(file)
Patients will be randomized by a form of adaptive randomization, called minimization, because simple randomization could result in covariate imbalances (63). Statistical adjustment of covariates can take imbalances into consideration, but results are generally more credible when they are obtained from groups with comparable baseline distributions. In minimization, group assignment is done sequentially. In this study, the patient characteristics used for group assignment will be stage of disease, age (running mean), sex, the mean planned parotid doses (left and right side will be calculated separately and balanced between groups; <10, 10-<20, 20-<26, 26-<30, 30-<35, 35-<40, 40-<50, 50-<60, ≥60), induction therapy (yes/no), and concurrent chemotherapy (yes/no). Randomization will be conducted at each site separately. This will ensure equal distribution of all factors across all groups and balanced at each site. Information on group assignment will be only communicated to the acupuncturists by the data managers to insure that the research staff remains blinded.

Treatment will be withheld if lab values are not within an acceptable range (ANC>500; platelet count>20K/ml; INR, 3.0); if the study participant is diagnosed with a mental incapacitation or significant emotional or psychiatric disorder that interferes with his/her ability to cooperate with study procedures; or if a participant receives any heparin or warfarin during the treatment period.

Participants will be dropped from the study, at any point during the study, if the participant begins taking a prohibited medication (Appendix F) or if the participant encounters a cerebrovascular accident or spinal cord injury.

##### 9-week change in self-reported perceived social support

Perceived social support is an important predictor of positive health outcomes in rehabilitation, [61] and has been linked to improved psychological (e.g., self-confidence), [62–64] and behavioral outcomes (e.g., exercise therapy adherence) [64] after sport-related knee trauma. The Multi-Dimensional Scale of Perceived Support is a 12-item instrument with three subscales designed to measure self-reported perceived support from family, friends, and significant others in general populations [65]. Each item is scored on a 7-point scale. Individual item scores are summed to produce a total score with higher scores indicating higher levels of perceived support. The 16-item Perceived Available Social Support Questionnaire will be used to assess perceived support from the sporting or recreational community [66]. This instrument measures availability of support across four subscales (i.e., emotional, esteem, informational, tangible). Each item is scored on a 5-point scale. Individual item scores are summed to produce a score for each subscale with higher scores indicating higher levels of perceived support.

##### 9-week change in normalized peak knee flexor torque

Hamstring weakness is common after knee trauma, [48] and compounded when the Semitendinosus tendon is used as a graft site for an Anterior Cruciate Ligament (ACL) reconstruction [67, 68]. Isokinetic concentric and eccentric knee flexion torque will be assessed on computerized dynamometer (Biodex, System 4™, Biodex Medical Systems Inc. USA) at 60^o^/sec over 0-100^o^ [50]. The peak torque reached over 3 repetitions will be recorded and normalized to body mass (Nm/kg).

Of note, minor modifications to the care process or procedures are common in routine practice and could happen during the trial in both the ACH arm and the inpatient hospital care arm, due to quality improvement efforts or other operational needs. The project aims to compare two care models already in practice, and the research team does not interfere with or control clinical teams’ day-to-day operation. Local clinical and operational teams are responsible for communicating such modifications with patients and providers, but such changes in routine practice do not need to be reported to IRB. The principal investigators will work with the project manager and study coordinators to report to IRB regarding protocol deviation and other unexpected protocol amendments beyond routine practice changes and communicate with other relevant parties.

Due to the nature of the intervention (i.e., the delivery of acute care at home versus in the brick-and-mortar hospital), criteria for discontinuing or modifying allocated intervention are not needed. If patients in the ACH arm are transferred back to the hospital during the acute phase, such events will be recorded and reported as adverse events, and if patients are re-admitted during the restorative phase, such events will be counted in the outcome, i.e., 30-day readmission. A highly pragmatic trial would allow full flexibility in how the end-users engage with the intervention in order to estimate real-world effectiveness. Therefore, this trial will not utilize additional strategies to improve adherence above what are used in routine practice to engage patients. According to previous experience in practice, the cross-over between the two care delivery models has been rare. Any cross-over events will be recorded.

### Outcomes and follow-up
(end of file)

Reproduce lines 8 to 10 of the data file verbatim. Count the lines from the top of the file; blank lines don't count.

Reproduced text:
Of note, minor modifications to the care process or procedures are common in routine practice and could happen during the trial in both the ACH arm and the inpatient hospital care arm, due to quality improvement efforts or other operational needs. The project aims to compare two care models already in practice, and the research team does not interfere with or control clinical teams’ day-to-day operation. Local clinical and operational teams are responsible for communicating such modifications with patients and providers, but such changes in routine practice do not need to be reported to IRB. The principal investigators will work with the project manager and study coordinators to report to IRB regarding protocol deviation and other unexpected protocol amendments beyond routine practice changes and communicate with other relevant parties.

Due to the nature of the intervention (i.e., the delivery of acute care at home versus in the brick-and-mortar hospital), criteria for discontinuing or modifying allocated intervention are not needed. If patients in the ACH arm are transferred back to the hospital during the acute phase, such events will be recorded and reported as adverse events, and if patients are re-admitted during the restorative phase, such events will be counted in the outcome, i.e., 30-day readmission. A highly pragmatic trial would allow full flexibility in how the end-users engage with the intervention in order to estimate real-world effectiveness. Therefore, this trial will not utilize additional strategies to improve adherence above what are used in routine practice to engage patients. According to previous experience in practice, the cross-over between the two care delivery models has been rare. Any cross-over events will be recorded.

### Outcomes and follow-up